Saturday, January 9, 2010

I/O Reduction and the ZIL

I came across an interesting microbenchmark this week. It shows that some workloads can show confusing results, or head fakes, can lead to difficulty in understanding benchmark results. In this case, a method we use for finding the performance envelope for ZFS is not effective.

Before I dive into the microbenchmark, a few words about the ZFS Intent Log (ZIL). ZFS is a transactional file system, which means that it collects I/O into a transaction group (txg) and commits that txg to persistent storage. In later ZFS implementations, that txg commit occurs every 30 seconds. However, if an application needs to ensure that an I/O is written to persistent storage immediately, often called synchronous writes (though that is arguably not the best descriptive term), then waiting for up to 30 seconds is not an option. This is where the ZIL enters the picture. In the synchronous write case, ZFS will write the record to the ZIL and later commit the record with the txg. This ensures the synchronous write agreement between the application and ZFS is honored -- a good thing. Neil Perrin offers a more detailed description in his famous lumberjack blog posting.

Synchronous writes are the bane of high performance. Really. We see this every day. It causes performance guys to gnash their teeth and cuss. When a microbenchmark wanders along and does a lot of synchronous writes, complaints about how " sucks" and "I can't believe those file system developers could be so insensitive" come pouring forth.

To determine the performance envelope of a benchmark, it is relatively easy to disable the ZIL. This is neither a safe nor recommended option for production systems or people who like their data. But for benchmarking, it allows a performance engineer to quickly determine the best possible performance for the given system configuration. The ZIL is then re-enabled and the work can concentrate on how to approach that performance goal. Tools like zilstat are designed to help with this endeavor, and can save you a lot of time when you suspect synchronous write performance might be an issue.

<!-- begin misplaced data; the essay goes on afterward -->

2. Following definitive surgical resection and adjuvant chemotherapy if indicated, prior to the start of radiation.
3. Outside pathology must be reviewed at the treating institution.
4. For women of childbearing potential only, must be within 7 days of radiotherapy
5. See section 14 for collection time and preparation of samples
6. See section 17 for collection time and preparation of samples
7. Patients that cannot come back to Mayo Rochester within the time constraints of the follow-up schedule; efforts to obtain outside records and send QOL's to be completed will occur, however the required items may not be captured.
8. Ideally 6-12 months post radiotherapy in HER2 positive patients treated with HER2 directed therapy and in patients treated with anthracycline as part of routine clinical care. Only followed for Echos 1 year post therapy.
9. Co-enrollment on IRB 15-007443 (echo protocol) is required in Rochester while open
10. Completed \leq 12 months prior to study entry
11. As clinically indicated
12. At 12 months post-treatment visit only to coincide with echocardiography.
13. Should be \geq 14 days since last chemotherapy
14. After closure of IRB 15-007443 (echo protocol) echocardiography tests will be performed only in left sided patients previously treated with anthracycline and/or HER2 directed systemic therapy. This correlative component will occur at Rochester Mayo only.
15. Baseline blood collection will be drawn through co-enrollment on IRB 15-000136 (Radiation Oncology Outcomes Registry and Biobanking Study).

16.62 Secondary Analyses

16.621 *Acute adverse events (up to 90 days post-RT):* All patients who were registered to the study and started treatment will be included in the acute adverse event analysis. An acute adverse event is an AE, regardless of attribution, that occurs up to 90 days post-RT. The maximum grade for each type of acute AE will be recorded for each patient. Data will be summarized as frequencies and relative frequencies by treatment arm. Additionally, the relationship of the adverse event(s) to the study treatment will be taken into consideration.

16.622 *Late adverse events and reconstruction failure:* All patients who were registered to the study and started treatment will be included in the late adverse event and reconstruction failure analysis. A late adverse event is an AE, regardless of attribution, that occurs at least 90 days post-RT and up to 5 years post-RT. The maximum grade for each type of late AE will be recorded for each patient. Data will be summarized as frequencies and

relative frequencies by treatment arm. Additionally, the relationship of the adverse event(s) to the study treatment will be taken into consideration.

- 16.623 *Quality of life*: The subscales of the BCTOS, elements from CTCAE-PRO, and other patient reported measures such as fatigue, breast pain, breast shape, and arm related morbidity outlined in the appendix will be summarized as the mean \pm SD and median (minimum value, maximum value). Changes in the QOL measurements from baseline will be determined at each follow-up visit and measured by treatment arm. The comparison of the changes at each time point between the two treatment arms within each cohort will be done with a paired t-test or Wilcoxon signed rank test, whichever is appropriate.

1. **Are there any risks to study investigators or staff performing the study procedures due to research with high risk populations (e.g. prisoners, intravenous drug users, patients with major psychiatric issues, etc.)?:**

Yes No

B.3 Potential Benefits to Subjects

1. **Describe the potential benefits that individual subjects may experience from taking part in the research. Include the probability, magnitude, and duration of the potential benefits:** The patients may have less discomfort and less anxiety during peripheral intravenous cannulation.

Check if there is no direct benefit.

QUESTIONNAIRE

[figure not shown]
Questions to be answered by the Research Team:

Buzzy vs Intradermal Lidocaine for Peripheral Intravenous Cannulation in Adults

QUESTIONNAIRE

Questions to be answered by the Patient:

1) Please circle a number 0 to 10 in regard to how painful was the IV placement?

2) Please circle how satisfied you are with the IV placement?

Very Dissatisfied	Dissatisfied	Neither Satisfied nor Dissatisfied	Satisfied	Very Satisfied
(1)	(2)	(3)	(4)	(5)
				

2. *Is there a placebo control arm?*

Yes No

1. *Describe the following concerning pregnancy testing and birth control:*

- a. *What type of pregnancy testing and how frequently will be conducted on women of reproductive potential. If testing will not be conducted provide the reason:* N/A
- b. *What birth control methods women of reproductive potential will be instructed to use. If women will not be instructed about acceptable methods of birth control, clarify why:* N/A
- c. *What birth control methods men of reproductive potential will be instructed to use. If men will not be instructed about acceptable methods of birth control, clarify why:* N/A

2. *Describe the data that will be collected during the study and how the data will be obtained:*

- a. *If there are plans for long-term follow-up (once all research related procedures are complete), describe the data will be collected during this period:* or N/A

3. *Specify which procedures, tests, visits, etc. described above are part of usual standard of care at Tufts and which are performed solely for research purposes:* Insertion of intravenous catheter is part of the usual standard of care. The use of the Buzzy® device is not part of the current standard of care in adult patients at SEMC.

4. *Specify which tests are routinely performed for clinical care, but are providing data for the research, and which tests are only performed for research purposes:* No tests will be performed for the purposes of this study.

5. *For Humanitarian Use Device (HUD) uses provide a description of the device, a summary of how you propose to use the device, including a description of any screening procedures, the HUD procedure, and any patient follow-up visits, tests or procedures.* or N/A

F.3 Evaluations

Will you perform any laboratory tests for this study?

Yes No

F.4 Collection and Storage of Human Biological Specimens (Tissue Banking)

But disabling the ZIL can also hide important behavior. That is why this microbenchmark could be a poster child for benchmarking that doesn't do what you expect. Here it is:

while true; do
echo "blah" > outputfile
done

When run on an Solaris NFS client with a Solaris NFS server using default NFS settings, this will cause the following to occur:
  1. outputfile is LOOKUPed
  2. outputfile is OPENed
  3. ACCESS to outputfile is checked
  4. The data is written to the file with WRITE
  5. The data is COMMITted
  6. outputfile is CLOSEd
This will also, by default, cause the file to be synchronously written, the so-called "sync-on-close" operation.

Argv! This simple microbenchmark actually makes lot of synchronous writes to the file system. zilstat will happily show that the ZIL is working hard when running this microbenchmark. If you run this, then you can experiment with various pool or separate (ZIL) log configurations to your heart's content.

However, if you disable the ZIL, then the number of I/O operations is reduced to just a handfull, every 30 seconds. Why? Because ZFS is clever enough to recognize that the same file is being overlaid and is only concerned with physically commiting the last one in the transaction group. In other words, the amount of I/O traffic to the pool is dramatically reduced. When this happens, you are no longer measuring the affect of ZIL I/O, you are also measuring the main pool I/O. The results look something like this:
  1. ZIL enabled, no separate log = 100 iterations/second
  2. ZIL enabled, separate log on a fast SSD = 1,000 iterations/second
  3. ZIL disabled = 10,000 iterations/second
In other words the affect of eliminating the pool I/O in addition to the ZIL I/O made the system faster! Hurray! But wait just a dog-gone second. That means that the benchmark is basically useless -- it does almost zero physical I/O when the ZIL is disabled. This is kinda like redirecting all of the data to /dev/null -- a fun trick to amuse your friends at parties, but otherwise completely useless.

The moral of this tale is: beware of microbenchmarks and how they can confuse your understanding of the real system behavior.

P.S. Don't disable the ZIL.

P.P.S. I really mean it, don't disable the ZIL. Seriously. I might cut you some slack for benchmark purposes, but other than that, don't disable the ZIL. Period. End of discussion.

2 comments:

  1. Hi Richard,

    Interesting post, but regarding the ZIL, having 1 storage server and 2 servers using NFS, where the storage server is the NFS Server, connected to a no-break system that lasts for 4 hours in case of power-off, the ZIL still should not be disabled?
    Thanks.

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  2. @it4it, even if you have power, that does not preserve the data if the cause of the outage is not the power subsystem. For example, a reset, panic, or catastrophic mobo crash would result in data loss. Do your data a favor, don't disable the ZIL.

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